How David Mwendele is making money to fund his youth charity

Tanzanian social entrepreneur David Mwendele was born into a poor family, lived on the streets when his parents separated and was eventually taken in by an orphanage and sponsored to go to school.

David Mwendele, founder of charity Let God be You Foundation
David Mwendele, founder of charity Let God be You Foundation

When he completed his studies, Mwendele felt frustrated seeing other young people experience the adversities he had faced. Most young people in his community on the outskirts of Dar es Salaam struggle to find jobs because they do not have an education and lack skills.

“I was very frustrated seeing fellow youth who were not lucky enough to get an education suffering. I was in that situation before I was taken in by the orphanage and offered education. I really wanted to do something to support my community,” he says.

In 2010 Mwendele started a charity called Let God Be You Foundation (LGBY) to provide quality education and life skills to youth aged 14-18. The organisation teaches young people computer literacy, English language proficiency and entrepreneurship.

“After a very short run it became very difficult to fund my project. I decided to start a business that would help raise funds for the charity,” says Mwendele. “I started a printing business in Dar es Salaam. I taught four of my students how to do printing and how to make hard cover exercise books. We would go to churches, mosques and other places where large numbers of people frequent to sell the school books.”

Mwendele had acquired skills in paper making while working in a factory during his teenage years. The venture, which now includes the production of receipt books and notebooks, led to the birth of the LGBY Social Enterprise, the profit making arm of the foundation which finances its activities.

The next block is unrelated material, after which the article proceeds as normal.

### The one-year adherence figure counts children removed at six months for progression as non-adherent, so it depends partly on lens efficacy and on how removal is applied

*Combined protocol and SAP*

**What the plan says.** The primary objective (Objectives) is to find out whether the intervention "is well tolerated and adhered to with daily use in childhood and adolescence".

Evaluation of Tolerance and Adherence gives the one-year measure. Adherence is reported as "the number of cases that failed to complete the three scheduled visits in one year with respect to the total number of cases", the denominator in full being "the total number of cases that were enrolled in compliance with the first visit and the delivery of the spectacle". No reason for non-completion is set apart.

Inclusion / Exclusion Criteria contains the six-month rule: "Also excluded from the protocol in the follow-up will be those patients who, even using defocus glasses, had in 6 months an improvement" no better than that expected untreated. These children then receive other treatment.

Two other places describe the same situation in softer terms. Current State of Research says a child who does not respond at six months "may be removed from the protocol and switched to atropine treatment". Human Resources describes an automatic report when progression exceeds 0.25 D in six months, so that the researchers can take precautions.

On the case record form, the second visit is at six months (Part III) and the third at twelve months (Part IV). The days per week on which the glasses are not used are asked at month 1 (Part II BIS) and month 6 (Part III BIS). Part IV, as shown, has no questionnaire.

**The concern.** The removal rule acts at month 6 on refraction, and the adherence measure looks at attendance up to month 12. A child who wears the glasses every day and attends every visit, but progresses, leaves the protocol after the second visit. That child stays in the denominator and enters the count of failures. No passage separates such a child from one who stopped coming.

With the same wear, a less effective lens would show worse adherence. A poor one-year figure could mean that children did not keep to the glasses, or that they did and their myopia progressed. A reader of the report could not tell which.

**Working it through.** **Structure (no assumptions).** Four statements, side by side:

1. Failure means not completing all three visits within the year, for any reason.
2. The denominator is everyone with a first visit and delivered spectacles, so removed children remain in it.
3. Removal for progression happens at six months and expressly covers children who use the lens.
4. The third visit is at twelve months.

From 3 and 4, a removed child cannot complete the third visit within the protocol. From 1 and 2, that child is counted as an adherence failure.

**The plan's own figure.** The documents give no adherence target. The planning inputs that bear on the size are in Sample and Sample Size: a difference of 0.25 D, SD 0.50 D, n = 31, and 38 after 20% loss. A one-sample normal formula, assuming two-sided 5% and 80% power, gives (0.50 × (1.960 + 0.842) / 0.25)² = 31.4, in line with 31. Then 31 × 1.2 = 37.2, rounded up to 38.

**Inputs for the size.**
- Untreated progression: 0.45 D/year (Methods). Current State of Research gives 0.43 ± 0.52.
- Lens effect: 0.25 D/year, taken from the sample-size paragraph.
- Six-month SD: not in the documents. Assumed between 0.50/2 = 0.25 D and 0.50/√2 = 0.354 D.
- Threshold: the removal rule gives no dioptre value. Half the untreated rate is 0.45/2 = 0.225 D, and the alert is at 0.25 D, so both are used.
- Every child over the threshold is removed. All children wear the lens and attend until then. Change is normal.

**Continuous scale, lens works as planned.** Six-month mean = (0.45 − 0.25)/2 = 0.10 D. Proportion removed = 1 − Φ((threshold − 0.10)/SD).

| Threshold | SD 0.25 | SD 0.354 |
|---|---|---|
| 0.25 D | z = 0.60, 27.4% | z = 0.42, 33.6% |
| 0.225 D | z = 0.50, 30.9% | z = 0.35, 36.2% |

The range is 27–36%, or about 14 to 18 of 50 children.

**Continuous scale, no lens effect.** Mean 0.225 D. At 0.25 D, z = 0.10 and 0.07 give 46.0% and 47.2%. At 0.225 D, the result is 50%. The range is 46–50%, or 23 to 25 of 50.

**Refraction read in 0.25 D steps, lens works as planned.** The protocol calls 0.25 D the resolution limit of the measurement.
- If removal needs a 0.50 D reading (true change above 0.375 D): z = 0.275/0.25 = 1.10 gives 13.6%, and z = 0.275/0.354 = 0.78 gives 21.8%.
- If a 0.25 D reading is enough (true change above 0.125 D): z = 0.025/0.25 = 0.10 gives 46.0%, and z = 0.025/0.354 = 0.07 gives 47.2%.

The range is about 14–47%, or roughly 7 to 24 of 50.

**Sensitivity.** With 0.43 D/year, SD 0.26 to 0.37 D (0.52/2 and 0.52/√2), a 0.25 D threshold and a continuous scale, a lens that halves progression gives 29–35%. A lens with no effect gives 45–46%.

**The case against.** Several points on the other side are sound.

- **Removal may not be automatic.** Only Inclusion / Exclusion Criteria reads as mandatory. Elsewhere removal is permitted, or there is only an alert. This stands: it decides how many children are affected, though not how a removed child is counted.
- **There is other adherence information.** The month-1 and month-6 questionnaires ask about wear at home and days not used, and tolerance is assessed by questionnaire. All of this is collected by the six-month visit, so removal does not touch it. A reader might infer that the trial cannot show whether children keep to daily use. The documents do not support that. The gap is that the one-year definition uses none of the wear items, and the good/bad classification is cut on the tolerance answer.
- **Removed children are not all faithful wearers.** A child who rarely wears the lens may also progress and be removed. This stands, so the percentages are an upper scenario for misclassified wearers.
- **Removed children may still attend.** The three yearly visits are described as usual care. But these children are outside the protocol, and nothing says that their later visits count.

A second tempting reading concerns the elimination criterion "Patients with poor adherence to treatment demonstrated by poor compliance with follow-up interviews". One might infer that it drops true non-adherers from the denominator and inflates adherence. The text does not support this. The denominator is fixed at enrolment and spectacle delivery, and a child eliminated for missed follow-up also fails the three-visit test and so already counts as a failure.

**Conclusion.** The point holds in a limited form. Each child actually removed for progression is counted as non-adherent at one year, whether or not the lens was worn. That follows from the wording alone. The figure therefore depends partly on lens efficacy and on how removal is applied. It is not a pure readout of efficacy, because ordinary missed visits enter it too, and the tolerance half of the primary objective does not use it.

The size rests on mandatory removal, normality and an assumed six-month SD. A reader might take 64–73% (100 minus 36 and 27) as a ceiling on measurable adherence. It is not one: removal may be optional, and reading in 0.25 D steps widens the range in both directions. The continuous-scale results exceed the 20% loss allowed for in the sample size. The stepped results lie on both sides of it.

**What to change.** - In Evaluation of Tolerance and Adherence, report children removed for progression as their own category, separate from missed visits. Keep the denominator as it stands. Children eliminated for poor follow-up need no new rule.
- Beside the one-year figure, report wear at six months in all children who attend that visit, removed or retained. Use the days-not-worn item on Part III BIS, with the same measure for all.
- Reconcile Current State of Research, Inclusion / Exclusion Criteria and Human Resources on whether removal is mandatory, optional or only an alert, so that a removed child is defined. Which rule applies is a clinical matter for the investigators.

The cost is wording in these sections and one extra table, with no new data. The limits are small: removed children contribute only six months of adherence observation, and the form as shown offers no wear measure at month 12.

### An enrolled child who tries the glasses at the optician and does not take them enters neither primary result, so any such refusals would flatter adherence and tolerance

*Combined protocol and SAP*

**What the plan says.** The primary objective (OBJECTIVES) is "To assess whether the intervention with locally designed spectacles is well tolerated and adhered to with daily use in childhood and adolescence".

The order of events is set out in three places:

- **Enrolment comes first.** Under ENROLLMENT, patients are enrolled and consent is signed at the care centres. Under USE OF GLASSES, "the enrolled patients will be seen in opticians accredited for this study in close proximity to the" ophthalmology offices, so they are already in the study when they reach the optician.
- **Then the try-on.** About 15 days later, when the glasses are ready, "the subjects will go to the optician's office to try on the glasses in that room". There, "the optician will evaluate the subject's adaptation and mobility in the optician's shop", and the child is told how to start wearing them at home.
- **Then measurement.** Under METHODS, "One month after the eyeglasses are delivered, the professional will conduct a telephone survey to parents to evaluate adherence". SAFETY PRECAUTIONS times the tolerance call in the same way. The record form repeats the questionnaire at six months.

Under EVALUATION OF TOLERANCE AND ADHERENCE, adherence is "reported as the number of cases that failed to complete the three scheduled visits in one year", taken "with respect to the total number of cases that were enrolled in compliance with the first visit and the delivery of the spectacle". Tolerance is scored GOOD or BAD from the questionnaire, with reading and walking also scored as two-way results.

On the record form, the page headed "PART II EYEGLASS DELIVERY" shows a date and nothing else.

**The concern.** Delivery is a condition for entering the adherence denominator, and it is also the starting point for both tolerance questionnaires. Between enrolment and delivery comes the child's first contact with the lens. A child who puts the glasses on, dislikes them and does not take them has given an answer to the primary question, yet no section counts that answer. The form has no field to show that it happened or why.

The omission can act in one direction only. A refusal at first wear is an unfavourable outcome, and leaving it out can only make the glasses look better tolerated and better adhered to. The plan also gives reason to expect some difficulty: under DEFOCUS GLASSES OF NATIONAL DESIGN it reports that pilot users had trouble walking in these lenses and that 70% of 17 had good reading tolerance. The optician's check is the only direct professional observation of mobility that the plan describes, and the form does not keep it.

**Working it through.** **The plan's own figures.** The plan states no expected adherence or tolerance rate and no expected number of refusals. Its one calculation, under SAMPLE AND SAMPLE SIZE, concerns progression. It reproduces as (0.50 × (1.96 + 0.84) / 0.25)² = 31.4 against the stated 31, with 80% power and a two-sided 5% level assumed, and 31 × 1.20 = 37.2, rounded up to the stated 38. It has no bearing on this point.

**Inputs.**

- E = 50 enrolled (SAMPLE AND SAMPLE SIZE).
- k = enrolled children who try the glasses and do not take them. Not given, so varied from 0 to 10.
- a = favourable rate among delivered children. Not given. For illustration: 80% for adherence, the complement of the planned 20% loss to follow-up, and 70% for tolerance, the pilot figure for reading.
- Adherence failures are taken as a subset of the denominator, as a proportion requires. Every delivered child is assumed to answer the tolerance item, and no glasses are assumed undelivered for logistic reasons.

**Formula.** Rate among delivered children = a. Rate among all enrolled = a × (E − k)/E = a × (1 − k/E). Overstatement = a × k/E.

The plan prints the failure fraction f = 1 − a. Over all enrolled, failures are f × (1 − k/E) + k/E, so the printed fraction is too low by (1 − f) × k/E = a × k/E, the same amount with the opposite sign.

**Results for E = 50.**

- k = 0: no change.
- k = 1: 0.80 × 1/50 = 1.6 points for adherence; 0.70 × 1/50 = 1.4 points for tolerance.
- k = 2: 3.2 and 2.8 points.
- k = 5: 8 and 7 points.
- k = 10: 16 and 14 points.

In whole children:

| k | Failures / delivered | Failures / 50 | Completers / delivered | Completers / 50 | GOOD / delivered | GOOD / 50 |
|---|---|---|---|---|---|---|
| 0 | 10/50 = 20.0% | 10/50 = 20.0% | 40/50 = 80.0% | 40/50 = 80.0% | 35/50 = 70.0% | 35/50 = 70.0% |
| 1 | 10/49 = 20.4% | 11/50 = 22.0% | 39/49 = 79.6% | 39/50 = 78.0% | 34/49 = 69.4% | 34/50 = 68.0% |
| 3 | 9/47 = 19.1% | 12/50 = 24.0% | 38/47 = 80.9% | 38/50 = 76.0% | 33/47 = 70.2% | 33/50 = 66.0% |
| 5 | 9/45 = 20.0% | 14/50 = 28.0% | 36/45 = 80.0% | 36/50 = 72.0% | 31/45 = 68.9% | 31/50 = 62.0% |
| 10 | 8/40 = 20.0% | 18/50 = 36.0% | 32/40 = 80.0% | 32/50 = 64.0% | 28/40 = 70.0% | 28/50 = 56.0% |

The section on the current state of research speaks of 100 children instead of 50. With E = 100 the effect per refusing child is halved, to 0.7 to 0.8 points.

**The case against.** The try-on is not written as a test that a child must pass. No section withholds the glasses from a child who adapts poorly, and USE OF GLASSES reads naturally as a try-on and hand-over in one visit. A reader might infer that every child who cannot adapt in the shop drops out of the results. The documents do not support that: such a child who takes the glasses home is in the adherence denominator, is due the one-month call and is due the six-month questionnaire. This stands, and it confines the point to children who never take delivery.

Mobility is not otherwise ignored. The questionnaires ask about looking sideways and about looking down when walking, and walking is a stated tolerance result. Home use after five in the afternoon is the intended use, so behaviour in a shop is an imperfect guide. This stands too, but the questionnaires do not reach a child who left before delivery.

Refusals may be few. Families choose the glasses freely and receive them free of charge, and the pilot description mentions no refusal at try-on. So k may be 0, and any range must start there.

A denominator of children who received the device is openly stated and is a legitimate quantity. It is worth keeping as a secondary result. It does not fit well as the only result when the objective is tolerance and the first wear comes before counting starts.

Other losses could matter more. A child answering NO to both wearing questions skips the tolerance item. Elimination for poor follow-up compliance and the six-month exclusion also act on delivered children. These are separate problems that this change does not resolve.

In 2012 Mwendele was named an Anzisha Prize finalist. The Anzisha Prize is the continent’s premier award for entrepreneurs between the ages of 15 and 22 years who have started and are actively running innovative social ventures or for-profit businesses with potential.

In addition to over US$75,000 in cash prizes up for grabs, 12 finalists of the Anzisha Prize will win an all-expenses paid trip to South Africa to be a part of a week-long entrepreneurship workshop and conference at the prestigious African Leadership Academy in Johannesburg.

The serial entrepreneur used the US$2,000 cash prize from the Anzisha Prize to diversify the firm’s interest to include an internet café and LGBY Media, a company that specialises in video and TV production, graphics design, photography and making documentaries. He used the money to purchase equipment for the internet café, which offers training to local youth and services such as printing and photocopying.

The foundation which started its operations in a church has since moved to larger space and has taught more than 140 young people computer, embroidery, T-shirt printing, baking and photography skills.

“Some of the youth we have trained have started their own businesses and others have gained employment or gone back to school to further their studies,” says Mwendele.

The Anzisha network
He explains that the advice, mentorship and networks he has built as an Anzisha Prize fellow have helped him to take up new opportunities to ensure sustainability and greater impact in his community.

“The opportunity to meet fellow youth who are doing great things to improve lives in their communities is very inspiring. For instance, I ventured into video production after another Anzisha fellow taught me a few things and I got motivated to start.”

A major challenge Mwendele faces is getting people to understand his approach to business.

“They really don’t understand social entrepreneurship. Last year I presented my idea to three banks and they were interested to finance me but when they saw the charity bit in it they pulled out.

“I was raised in a poor family, I lived on the street begging for money and I was later taken to school by strangers who gave me food and other basic needs. That had a profound effect on my life and how I view things. I really want to do business. I want to succeed in life, but I want to make sure I use my money, my time and my skills to serve my community.”

Mwendele urges other youth not to allow the “lack of money be an obstacle” to them attaining their goals.

“Don’t focus on money. Focus on the idea you have and use the resources within your community whether it is from parents, siblings or neighbours,” he says. “When you are young and you do great stuff people are more likely to acknowledge your efforts and offer you support.”